Friday, May 30, 2008

Friday Random Ten (slight rant return)

Over at Welcome To Pottersville there's a post about this article from Rolling Stone on the "100 Greatest Guitar Songs of All Time."

Ok. Fine. I have my favorites, thing is they tend to change. It depends on my mood, the surrounding events, the company, it depends on life. Own your own favorites. Don't let a bunch of wankers sitting around a magazine tell you what's good. If it makes your hips wiggle and your face smile, it's good. My own personal favorite of me playing is something I used to do during my punkish phase in the eighties. I would take one of my tricked out self-built Strats, turn everything all the way the fuck up and play "Maleguena." Then, when I was done and my ears quit bleeding I'd say "That was 'Shake Your Booty Macho Man Maleguena Uber Alles'." I also have a fondness for listening to old jazz records and stealing trumpet, sax, and clarinet licks. When I'm feeling a little disruptive I like to play along with another guy's solo and watch his face fall when he realizes I've been matching him lick for lick using a bottleneck.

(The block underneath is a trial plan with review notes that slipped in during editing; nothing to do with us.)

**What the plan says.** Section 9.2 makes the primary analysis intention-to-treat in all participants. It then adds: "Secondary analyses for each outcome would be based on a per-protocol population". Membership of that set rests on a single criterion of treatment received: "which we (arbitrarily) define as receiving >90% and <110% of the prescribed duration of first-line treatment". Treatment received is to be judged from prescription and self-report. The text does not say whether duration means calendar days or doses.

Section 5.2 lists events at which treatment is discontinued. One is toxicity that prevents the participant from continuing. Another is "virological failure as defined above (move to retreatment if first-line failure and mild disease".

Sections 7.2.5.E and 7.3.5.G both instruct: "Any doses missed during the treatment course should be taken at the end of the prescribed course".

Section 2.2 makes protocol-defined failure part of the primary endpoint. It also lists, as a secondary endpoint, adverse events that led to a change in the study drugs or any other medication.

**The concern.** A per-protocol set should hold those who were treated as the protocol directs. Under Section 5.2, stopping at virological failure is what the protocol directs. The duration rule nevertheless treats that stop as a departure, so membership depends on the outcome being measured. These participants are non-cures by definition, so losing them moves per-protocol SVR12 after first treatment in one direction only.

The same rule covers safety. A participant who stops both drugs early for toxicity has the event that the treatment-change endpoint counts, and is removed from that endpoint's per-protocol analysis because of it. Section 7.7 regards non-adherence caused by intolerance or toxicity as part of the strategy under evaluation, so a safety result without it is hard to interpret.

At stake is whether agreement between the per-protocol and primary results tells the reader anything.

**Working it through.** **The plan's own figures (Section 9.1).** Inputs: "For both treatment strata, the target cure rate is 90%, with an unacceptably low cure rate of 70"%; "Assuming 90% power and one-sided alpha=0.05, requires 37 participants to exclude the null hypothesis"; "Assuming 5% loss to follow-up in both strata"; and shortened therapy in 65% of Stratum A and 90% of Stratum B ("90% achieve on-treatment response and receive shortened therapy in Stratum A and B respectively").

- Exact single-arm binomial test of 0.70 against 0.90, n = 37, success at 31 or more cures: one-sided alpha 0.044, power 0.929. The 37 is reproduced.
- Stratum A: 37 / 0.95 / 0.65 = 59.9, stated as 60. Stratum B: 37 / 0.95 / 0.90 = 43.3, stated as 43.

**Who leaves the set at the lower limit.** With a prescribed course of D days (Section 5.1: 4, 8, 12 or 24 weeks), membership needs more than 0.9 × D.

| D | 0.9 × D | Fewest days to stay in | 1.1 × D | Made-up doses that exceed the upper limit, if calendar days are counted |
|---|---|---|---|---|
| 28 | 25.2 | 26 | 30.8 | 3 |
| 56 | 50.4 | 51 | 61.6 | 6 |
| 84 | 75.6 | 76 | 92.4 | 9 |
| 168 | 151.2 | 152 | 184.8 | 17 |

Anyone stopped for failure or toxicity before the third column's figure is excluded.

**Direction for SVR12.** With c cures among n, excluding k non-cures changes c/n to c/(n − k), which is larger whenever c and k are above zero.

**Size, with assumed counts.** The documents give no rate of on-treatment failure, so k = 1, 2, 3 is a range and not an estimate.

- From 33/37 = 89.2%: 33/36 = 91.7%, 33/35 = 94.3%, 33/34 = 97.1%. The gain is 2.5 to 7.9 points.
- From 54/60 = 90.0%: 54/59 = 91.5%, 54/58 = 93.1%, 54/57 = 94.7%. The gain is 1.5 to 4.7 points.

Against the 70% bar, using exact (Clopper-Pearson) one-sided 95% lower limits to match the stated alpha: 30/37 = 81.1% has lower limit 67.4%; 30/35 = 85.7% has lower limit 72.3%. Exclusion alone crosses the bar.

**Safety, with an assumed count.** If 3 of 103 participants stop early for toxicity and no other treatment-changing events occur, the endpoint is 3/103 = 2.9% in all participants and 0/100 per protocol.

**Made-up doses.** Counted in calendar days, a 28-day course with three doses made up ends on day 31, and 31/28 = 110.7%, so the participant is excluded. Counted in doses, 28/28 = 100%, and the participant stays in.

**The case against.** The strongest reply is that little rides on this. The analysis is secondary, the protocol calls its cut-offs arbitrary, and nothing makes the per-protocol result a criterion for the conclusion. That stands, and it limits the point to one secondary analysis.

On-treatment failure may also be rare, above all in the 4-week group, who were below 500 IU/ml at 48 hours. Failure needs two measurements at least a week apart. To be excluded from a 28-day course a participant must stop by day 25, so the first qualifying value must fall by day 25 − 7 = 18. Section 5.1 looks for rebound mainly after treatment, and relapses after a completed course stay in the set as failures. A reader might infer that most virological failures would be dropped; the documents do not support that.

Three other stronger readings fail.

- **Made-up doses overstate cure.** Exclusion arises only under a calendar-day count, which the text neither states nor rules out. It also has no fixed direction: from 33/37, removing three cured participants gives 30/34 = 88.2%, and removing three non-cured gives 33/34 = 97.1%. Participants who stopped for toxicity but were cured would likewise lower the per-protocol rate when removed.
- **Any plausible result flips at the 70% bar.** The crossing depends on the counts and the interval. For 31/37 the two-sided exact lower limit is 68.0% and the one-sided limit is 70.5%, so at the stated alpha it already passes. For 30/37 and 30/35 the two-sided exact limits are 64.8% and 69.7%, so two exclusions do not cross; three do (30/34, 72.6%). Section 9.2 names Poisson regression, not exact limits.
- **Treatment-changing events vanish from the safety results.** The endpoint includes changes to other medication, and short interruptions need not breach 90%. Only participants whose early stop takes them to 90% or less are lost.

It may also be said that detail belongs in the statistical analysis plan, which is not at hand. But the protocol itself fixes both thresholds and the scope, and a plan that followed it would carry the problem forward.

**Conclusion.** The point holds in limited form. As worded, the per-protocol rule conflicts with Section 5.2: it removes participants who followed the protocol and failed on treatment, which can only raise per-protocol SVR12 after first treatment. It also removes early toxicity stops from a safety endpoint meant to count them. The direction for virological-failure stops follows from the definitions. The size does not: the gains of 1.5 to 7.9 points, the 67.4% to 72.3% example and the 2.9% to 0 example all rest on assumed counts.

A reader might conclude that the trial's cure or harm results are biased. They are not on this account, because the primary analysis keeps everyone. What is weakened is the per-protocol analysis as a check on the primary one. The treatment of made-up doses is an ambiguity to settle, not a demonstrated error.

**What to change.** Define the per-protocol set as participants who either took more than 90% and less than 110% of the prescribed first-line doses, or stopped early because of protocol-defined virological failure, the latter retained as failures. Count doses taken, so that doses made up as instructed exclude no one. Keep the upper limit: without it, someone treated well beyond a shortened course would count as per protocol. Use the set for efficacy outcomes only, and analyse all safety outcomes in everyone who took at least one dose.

So, phooey. If it moves you, it's great. That's the only real measure of music. If it moves you in an important way once, and then has the power to take you back to that moment, that afternoon or night with her, when you're sitting in your cubicle or driving in traffic, that's even better.

Here's the morning soundtrack, courtesy of "shuffle."

Ramblin' With That Woman - - - Bumble Bee
One Way Ticket To Nowhere - - - David Allen Coe
Tout Les Jours Mon Couer Est Bleu - - - Clifton Chenier
Can't Help But Wonder Where I'm Bound - - - Nancy Griffith
Marry Me - - - Dolly Parton (live bootleg, me on 5 string banjo, finish on fiddle getting completely run over by the amazing Vassar Clemens, dude took off and I couldn't hang, finished the song standing there stupid and grinning in amazement but that was how the rest of the band, including Dolly were)
The Dirty Dozens #2 - - - Red Rooster
Co'dine - - - Buffy Sainte Marie
Bertha - - - Phil Lesh
Cal'donia - - - Son House
Grande Waltz Brilliante in Eb - - - Frederic Chopin (played by the incomperable Horowitz)

Bonus track (what's playing right now)

Grinder Man Blues - - - Memphis Slim

I got to go pack for a beach weekend. Should take about all of fifteen minutes. Minstrel's rule for beach packing is this: